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For the Local Government Area of Oyo State, see Oluyole, Nigeria.

Oluyole was a distinguished, dominating army commander from Oyo. He rose to fame as Bashorun, a title he subsequently made famous, and was one of the leaders who contributed immensely to the military and economic development of Ibadan during the city's formative years, a period which had its share of tumult and uncertainty.

He was born in Old Oyo to the polygamous family of Olukuoye by Omoba Agbonrin, a daughter of the Alaafin Abiodun.

Life and career[edit]

The spread of the Fulani Jihad and subsequent attacks on Ilorin and Old Oyo by the Fulani's had resulted in forcing many Oyo natives to leave their abode in the West African Savannah and move towards the thick forests of southern Yorubaland. However, the resulting influx of northern Yorubas known as Oyo's to the hinterland led to skirmishes and later wars with the Egbas, who controlled a large chunk of the Yoruba hinterland. It was during this era that Oluyole rose to prominence. He first gained esteem when he was a member of the victorious coalition that won the Owu wars, which eventually led to the collapse of many Egba towns including Ibadan. As a reward for the prominent role he played in defeating the Egbas at Ipara and Ijebu Remo, and to strengthen the disparate Oyo nobility which had weakened as a result of the wars, Oluyole was made the Areago of Ibadan. He later created for himself the post of Osi-Kakanfo, the second in command of the Ibadan army.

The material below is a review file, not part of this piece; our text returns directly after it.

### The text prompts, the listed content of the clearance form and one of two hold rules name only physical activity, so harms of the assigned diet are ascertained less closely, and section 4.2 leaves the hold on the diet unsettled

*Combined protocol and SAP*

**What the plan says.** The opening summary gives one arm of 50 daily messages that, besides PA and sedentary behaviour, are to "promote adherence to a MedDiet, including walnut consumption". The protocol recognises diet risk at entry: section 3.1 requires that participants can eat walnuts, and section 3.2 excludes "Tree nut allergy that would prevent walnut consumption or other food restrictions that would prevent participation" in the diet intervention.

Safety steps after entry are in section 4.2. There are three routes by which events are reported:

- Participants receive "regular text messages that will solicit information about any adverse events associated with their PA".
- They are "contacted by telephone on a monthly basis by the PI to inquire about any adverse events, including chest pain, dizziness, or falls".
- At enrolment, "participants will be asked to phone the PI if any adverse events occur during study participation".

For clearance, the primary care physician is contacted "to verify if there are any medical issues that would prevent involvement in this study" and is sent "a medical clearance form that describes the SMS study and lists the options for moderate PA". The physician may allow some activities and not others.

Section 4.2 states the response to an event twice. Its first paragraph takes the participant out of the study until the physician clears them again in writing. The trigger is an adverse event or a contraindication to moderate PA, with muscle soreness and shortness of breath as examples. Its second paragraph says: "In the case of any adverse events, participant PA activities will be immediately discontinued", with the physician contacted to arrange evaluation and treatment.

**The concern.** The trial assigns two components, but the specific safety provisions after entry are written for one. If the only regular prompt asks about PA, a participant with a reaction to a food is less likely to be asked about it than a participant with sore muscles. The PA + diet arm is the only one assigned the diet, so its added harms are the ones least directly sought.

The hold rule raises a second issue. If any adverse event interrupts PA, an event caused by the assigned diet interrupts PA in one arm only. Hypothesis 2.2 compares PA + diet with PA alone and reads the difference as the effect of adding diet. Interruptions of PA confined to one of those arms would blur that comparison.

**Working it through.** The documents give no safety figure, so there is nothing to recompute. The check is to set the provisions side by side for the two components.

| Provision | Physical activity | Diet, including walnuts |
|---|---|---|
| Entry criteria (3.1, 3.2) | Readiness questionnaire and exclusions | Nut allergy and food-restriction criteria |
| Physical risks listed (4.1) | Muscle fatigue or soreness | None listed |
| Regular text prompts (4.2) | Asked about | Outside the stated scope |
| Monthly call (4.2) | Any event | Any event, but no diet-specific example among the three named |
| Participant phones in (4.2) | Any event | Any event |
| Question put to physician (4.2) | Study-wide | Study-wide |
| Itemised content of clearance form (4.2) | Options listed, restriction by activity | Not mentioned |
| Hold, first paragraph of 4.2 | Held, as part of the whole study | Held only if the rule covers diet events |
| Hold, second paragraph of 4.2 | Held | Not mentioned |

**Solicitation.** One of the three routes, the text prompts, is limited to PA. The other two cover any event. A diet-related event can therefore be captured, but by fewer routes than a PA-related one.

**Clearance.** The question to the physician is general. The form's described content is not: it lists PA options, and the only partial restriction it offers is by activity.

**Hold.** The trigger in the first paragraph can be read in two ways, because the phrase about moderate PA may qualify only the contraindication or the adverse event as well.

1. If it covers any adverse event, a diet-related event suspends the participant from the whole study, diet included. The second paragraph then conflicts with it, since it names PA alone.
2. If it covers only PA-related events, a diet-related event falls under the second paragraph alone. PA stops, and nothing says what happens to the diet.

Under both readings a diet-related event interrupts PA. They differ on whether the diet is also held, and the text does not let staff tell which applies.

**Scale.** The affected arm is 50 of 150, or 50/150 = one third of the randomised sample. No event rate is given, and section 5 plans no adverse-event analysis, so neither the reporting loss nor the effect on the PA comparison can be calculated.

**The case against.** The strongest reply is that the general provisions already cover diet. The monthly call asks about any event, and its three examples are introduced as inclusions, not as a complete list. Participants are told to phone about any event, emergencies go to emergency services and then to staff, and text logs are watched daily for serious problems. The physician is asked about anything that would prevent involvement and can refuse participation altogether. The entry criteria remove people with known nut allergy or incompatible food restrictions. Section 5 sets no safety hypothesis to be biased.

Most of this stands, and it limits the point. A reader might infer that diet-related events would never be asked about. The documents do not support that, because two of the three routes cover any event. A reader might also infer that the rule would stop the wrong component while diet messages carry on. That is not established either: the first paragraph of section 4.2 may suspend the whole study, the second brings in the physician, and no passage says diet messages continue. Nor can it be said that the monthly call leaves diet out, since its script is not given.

After the success of the Owu war, some Yoruba chiefs decided to recapture Ilorin which had fallen to the Fulani's. The mission failed, and Old Oyo was finally destroyed, a few powerful Yoruba leaders also lost their lives in the mission. Subsequently, a power vacuum emerged in the vital military and leadership sphere in Yorubaland. Oluyole took on the challenge in successfully defending his new city, Ibadan, against the regrouped Egbas, the Fulanis and Dahomey. He was later crowned the Oloye Bashorun, a title which made him the military leader of Ibadan. By this time, he was considered by many to be the second leader of the scattered people of Oyo, after the Alaafin himself. He was also a successful farmer, with large estates of tuber crops and vegetables. He had one of the largest productive plantations in Ibadan, with indigenes always touring his farm, trying to imitate his planting technique. His effective power could be explained by his will to control economic and social events. For the fear of Oluyole, and also for lack of efficient pricing, many traders usually did not sell their products when he took his to the market.


  • Nigerian Broadcasting Corporation; 1960, Eminent Nigerians of the Nineteenth Century: A Series of Studies Originally Broadcast by the Nigerian Broadcasting Corporation